Alarm over officer systemWarning bells are ringing over the government’s move to expand the new admissions officer system. A survey of admissions officers at 40 universities nationwide handed to the Education Ministry is alarming in itself. It found that most universities are concerned about the possible side effects that the new admissions officer system is likely to cause, citing concerns over the government’s hasty efforts for fast, short-term results. Universities also underlined the need to have more time to prepare themselves for executing the system properly.
With universities worried, our responsibility of making this system work is now much greater. They sent a clear message that the system should be amended as early as possible.
The success of the admissions officer system depends on obtaining the public trust in terms of fairness and objectivity. However, this is not a simple task, given that the new admissions officer system has been pursued too rapidly by the Education Ministry. Universities and high schools had little time to prepare to implement the system. Above all, with the number of admissions officers and their expertise levels falling far short of expectations, there is considerable concern, and it’s clear that the system leaves much to be desired.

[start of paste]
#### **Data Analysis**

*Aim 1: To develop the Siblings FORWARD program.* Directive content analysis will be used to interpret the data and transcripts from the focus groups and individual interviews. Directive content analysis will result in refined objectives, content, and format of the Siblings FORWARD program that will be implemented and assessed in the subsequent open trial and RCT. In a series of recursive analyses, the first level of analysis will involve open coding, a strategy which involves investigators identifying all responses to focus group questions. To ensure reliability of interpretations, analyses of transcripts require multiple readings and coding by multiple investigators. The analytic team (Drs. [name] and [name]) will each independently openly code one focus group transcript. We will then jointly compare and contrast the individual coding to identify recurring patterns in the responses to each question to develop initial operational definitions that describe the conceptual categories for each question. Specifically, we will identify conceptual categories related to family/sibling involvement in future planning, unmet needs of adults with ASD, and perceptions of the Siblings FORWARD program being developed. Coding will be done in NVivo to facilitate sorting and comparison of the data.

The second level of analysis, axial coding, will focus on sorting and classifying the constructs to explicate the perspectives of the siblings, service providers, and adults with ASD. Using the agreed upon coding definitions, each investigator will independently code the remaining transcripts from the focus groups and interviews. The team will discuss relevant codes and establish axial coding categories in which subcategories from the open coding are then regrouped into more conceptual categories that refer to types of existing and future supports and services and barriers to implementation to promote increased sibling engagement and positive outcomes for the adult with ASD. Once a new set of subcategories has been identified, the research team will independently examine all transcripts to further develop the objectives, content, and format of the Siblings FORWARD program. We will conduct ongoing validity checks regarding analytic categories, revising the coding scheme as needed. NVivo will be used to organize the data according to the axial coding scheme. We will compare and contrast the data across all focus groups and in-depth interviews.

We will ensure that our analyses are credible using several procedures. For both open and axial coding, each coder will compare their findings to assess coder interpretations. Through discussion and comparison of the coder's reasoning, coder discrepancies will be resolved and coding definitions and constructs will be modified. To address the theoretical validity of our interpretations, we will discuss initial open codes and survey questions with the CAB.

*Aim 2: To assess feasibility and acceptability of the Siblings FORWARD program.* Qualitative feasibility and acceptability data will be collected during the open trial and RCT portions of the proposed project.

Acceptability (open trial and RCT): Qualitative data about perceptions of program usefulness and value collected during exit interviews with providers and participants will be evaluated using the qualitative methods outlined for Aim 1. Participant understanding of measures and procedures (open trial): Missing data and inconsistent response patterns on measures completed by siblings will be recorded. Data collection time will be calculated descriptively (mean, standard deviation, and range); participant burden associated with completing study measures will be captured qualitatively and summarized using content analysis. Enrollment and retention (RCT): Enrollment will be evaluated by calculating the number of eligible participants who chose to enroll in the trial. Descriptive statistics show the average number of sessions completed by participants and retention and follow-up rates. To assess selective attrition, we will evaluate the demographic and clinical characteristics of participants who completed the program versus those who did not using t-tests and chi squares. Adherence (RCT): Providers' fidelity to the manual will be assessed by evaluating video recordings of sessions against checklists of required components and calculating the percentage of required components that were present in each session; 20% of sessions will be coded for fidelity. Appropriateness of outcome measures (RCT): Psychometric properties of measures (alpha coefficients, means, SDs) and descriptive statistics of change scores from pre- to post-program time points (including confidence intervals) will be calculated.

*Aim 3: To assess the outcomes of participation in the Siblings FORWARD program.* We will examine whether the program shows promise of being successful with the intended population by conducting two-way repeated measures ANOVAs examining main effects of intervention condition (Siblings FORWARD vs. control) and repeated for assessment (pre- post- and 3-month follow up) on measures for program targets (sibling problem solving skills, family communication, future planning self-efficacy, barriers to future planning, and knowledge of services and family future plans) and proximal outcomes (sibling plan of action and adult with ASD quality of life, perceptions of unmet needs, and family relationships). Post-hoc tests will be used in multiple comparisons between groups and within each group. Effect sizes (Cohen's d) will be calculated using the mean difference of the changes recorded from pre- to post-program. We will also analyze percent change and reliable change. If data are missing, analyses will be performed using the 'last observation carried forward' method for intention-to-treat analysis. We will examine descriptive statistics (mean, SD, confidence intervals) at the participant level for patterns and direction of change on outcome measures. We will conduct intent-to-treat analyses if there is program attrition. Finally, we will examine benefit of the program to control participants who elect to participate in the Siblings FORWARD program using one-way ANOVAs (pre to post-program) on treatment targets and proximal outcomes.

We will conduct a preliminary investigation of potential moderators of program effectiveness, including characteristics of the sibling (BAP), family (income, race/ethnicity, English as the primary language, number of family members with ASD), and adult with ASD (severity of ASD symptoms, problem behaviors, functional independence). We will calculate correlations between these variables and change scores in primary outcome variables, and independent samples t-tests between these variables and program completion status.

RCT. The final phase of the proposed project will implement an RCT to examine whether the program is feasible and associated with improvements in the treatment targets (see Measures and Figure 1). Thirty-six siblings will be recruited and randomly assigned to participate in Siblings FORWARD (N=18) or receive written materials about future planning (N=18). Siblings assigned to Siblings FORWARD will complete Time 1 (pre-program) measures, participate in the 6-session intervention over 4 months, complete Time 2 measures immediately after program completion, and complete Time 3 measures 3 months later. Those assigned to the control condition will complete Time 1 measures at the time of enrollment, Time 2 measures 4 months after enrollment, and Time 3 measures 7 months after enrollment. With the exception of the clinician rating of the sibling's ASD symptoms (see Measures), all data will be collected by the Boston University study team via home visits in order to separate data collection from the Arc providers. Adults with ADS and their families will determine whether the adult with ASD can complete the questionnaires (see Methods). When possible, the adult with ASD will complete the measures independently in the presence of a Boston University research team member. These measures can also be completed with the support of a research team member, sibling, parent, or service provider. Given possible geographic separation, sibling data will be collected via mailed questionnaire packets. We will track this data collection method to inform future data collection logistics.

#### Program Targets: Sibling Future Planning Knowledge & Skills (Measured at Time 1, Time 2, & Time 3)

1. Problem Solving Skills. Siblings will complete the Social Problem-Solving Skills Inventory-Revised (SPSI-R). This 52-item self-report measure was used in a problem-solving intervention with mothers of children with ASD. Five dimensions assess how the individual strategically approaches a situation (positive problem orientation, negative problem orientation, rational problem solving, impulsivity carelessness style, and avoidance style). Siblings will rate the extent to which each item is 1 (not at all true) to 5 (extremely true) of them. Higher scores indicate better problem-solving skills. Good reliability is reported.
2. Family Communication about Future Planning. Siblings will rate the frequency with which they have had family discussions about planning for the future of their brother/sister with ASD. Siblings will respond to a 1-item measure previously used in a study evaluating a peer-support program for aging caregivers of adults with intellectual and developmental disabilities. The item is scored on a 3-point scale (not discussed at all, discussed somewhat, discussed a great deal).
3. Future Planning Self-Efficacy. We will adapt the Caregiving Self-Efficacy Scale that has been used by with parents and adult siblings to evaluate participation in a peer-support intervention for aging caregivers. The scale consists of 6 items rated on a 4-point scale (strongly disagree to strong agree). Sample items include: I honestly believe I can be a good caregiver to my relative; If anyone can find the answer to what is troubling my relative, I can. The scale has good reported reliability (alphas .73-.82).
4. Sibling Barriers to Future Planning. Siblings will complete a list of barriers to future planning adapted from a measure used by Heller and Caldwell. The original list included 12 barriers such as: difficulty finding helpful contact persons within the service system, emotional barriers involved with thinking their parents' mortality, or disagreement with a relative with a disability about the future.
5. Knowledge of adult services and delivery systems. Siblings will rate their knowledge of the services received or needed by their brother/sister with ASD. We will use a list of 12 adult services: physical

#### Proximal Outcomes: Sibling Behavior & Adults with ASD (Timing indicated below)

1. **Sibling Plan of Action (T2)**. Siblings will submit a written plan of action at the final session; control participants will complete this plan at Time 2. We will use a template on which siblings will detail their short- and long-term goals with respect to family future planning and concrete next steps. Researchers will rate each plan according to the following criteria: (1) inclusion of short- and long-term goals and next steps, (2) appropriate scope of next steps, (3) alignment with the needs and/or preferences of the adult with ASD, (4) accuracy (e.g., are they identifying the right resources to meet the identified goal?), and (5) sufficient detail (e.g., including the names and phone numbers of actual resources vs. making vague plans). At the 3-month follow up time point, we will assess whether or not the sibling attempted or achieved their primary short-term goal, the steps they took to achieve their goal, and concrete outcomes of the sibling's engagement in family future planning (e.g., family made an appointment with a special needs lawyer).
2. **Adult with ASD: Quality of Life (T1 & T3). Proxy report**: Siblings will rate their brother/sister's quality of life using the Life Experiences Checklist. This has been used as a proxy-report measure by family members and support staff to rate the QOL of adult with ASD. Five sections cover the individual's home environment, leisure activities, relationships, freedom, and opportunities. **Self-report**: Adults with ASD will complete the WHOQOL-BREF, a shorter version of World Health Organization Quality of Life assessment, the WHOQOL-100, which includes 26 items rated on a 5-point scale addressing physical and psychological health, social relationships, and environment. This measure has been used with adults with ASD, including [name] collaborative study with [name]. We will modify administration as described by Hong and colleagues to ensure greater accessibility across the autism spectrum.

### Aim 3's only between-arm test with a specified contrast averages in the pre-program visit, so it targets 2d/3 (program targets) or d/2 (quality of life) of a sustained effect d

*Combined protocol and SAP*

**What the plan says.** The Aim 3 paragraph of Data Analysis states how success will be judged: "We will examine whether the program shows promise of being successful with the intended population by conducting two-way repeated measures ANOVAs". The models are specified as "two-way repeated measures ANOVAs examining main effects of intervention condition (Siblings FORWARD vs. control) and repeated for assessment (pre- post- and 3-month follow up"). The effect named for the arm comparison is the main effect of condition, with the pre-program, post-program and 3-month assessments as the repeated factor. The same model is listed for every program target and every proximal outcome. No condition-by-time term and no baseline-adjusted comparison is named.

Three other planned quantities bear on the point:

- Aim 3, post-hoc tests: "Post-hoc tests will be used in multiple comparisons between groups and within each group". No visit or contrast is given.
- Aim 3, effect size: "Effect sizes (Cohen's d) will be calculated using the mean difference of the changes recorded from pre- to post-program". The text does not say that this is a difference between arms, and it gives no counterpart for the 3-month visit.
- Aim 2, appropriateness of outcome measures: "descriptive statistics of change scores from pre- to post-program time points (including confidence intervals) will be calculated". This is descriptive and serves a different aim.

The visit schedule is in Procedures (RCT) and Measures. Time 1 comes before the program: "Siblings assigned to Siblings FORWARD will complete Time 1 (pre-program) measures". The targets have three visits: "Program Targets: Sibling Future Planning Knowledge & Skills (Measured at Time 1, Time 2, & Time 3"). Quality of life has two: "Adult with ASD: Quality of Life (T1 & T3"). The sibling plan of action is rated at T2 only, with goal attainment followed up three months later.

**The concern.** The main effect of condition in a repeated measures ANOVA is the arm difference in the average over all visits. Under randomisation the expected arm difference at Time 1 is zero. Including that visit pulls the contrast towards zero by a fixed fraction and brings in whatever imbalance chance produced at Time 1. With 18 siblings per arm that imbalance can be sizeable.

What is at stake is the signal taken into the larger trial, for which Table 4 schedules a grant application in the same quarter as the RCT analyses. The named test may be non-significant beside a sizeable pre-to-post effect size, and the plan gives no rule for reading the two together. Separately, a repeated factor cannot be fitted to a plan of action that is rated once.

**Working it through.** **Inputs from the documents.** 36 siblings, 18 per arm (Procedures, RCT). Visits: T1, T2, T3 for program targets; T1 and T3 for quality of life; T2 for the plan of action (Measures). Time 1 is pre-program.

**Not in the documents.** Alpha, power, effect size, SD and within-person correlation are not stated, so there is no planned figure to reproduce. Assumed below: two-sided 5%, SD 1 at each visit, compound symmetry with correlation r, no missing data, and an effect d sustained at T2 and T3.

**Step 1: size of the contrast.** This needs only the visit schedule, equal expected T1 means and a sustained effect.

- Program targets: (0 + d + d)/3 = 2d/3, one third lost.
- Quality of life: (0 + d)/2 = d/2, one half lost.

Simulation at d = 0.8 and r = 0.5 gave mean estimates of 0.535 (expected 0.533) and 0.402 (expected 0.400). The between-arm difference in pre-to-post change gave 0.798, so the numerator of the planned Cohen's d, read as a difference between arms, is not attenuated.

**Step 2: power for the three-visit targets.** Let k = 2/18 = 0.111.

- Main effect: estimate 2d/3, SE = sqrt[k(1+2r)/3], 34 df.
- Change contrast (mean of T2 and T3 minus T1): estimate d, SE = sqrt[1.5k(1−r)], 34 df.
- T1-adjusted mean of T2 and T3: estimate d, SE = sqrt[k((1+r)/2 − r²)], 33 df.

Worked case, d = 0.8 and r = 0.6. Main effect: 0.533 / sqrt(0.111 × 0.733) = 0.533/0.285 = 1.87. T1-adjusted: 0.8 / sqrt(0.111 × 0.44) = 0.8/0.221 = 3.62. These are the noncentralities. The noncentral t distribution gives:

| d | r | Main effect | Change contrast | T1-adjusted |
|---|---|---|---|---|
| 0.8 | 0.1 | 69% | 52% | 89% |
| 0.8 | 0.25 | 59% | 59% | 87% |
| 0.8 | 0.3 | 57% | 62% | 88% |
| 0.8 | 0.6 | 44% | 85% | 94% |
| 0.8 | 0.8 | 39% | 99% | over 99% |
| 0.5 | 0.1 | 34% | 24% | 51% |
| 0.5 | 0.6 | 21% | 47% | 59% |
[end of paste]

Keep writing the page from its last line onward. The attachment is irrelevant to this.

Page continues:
The admissions officers of each university revealed their true thoughts at a workshop hosted by Konkuk University several days ago. Those on the front lines of the system, it seems, think it is in grave peril. They said they were only able to spend a few minutes reviewing each application because the number of admissions officers is vastly insufficient for the task.
Doubts are now growing over whether the system can be operated properly. More than 30 percent of high school teachers expressed dissatisfaction over the fairness and trustworthiness of it, according to a poll conducted by the Korea Advanced Institute of Science and Technology.
Private education has indeed become more prevalent, and the fact that high schools are not ready to cope with such rapid change is another huge problem. This runs counter to the purpose of the admissions officer system, which was designed to restore public education to its original state and reduce private education costs. It is worrying that the number of new students recruited through the admissions officer system will amount to 37,600 this year, up 53 percent from 2009.
The admissions officer system should take root in our society for the sake of providing a comprehensive review of students’ potential and aptitude, rather than solely their academic records. Reckless and hasty implementation of the system, however, will lead to its downfall.
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